Section 1 provides that a Constitutional Convention is to meet, no later than 31 December 2016, under “fair and transparent rules about how the convention is to operate and how evidence is to be adduced”.

Section 2 gives us the terms of reference, i.e. what is the Convention to consider?

(a) the devolution of legislative and fiscal competence to and within Scotland, England, Wales and Northern Ireland,

(b) the devolution of legislative and fiscal competence to local authorities within the United Kingdom,

(c) the reform of the electoral system,

(d) the reform of the House of Lords,

(e) constitutional matters to be considered in further conventions, and

(f) procedures to govern the consideration and implementation of any future constitutional reforms.

Section 3 requires the Convention to report within a year with its recommendations, and gives the Secretary of State six months to lay responses to each recommendation before both Houses of Parliament.

Section 4 requires that at least half of the members of the Convention must be ordinary people, that is “not be employed in a role which can reasonably be considered to be political”

And section 5, 6 and 7 are just procedural and technical filler.

So, that’s it in a nutshell – there is much to commend this, and little to object to.

Why not write to your MP and ask them to do what they can to support this Bill?

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UPDATE: democracy arrives at the House of Lords

A brief update as to the franchise for the EU referendum.  The franchise is based upon those eligible to vote in UK general elections – this is why EU citizens are not allowed to vote, even though they can vote in devolved, local and European elections.

However, for the EU referendum, members of the House of Lords (usually excluded from general elections) will be able to vote.

This is very important, as otherwise we would be deprived of the votes of the following persons:

  • John Sentamu, Archbishop of York;
  • Jeffrey Archer;
  • Floella Benjamin off of Play School;
  • Alan Sugar;
  • Karan Bilimaria, founder of Cobra Beer;
  • Sebastian Coe;
  • Lord Cameron of Lochbroom;
  • Julian Fellowes;
  • Tanni Grey-Thompson;
  • Lord Hope of Craighead;
  • Jack McConnell;
  • Helena Kennedy;
  • Andrew Lloyd-Webber;
  • Lord Sewel (of Sewel motion fame);
  • David Steel;
  • Jim Wallace; and
  • Baroness Warnock.
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Should the United Kingdom remain a member of the European Union?


“Should the United Kingdom remain a member of the European Union?”

That is the question proposed in Section 1(4) of the European Union Referendum Bill (HC Bill 2). The equivalent question in Welsh will also be posed for voters in Wales.  No, no Gaelic in Scotland, no Cornish in Cornwall, and definitely no Spanish in Gibraltar.

This hands a perceived advantage to the pro-Europeans as they get to identify as the “Yes” camp.  This was thought to be of some significance in the recent independence  referendum in Scotland – although referenda in Gibraltar have survived with healthy majorities for “No”, and of course it was the “Noes” that ultimately prevailed last year in Scotland.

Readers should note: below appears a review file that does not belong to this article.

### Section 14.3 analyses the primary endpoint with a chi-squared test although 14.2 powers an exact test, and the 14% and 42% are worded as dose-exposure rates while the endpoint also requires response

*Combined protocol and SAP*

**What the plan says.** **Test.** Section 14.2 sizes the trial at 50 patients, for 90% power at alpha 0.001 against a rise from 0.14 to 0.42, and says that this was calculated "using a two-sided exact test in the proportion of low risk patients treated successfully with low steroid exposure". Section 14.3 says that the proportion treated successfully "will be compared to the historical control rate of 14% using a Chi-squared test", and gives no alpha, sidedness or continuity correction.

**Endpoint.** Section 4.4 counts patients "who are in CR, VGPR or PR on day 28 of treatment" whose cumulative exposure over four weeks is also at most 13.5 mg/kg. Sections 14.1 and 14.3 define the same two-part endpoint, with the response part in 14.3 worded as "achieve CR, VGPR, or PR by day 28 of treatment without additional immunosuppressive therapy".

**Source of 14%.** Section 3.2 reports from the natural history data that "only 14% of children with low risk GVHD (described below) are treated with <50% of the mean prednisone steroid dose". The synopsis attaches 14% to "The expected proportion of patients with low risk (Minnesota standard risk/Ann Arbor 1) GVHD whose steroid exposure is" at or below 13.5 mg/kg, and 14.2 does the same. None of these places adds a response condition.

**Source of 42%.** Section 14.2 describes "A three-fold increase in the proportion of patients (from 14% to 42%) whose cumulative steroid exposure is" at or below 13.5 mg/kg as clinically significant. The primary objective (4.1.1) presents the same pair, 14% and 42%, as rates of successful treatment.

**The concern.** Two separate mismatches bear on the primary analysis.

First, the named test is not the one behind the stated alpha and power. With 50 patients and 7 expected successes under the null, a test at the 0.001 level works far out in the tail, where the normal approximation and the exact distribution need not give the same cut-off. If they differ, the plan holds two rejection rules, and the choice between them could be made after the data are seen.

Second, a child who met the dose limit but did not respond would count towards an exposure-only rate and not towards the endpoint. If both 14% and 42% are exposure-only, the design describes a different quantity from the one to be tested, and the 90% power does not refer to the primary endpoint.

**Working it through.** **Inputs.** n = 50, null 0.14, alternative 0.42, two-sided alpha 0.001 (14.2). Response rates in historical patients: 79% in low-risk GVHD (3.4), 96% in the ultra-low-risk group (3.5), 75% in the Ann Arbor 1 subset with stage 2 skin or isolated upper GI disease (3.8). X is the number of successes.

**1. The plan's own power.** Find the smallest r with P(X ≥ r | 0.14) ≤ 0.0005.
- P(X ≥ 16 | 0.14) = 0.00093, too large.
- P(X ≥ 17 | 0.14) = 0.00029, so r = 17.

The wording includes the insertion of the term “remain” suggested by the Electoral Commission, in case some people were not aware that this was already the case. Fair enough. By that logic, the referendum question in 2014 should have been: “Should Scotland become an independent country?” Maybe next time …

The language of the referendum is less important perhaps when the result is certain.  Thus, in the Falklands in 2013, the question was “Do you wish the Falkland Islands to retain their current political status as an Overseas Territory of the United Kingdom?”, but may as well have been asking they wanted to become a suburb of Buenos Aires. Astonishly, 3 votes out of over 1,500 were cast for “no”. According to the Guardian (12 March 2013), some islanders were talking about rooting those three out and shipping them off to Argentina – their reputations “destroyed”.

A referendum with a similarly sure-fire outcome was the one in Gibraltar in 2002, which came with an alarmingly long preamble, before cutting to the chase, with this question: “Do you approve of the principle that Britain and Spain should share sovereignty over Gibraltar?”  In that case, the “Yes” campaign mustered 187 votes out of nearly 100 times that many cast.

Past Scottish referendum questions have been slightly more suspect in their wording, with both questions in the 1997 vote on devolution employing a “Do you agree …” formula weighted towards the Government’s preferred option.  In 1979, the question relied on the electorate having done some pretty heavy reading by way of preparation for the posed: “Do you want the Provisions of the Scotland Act 1978 to be put into effect?”

Of course, ultimately the question is less important than the answer given. Which, for the avoidance of doubt, should be an emphatic “Yes”.

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Referendum Franchise

Flag of the Commonwealth

Flag of the Commonwealth

So, we now know who gets to vote in the EU referendum. To summarise:

  • 16 and 17 year olds do not get to take part;
  • also, under 16s do not get to take part;
  • EU citizens residing in the UK do not get to take part;
  • unless they are from Malta, or Cyprus, or Ireland – then they do;
  • British ex-pats who moved away within the last 15 years do get to take part;
  • Commonwealth citizens in the UK also get to take part;
  • residents of Gibraltar may take part (unless they are monkeys);
  • residents of the Falkland Islands may not take part (even if they are penguins);